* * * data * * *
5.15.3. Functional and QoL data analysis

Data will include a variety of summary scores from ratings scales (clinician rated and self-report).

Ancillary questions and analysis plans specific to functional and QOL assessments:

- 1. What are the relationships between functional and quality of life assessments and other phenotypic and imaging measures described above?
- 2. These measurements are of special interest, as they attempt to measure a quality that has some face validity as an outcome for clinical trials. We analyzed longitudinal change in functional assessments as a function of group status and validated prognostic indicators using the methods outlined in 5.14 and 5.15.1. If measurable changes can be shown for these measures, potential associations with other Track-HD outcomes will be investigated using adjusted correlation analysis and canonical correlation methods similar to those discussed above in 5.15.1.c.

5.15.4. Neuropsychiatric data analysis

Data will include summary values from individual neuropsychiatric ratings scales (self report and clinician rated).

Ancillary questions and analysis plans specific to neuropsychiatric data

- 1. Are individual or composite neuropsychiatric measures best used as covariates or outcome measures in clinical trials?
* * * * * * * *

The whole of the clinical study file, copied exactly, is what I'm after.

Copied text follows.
5.15.3. Functional and QoL data analysis

Data will include a variety of summary scores from ratings scales (clinician rated and self-report).

Ancillary questions and analysis plans specific to functional and QOL assessments:

- 1. What are the relationships between functional and quality of life assessments and other phenotypic and imaging measures described above?
- 2. These measurements are of special interest, as they attempt to measure a quality that has some face validity as an outcome for clinical trials. We analyzed longitudinal change in functional assessments as a function of group status and validated prognostic indicators using the methods outlined in 5.14 and 5.15.1. If measurable changes can be shown for these measures, potential associations with other Track-HD outcomes will be investigated using adjusted correlation analysis and canonical correlation methods similar to those discussed above in 5.15.1.c.

5.15.4. Neuropsychiatric data analysis

Data will include summary values from individual neuropsychiatric ratings scales (self report and clinician rated).

Ancillary questions and analysis plans specific to neuropsychiatric data

- 1. Are individual or composite neuropsychiatric measures best used as covariates or outcome measures in clinical trials?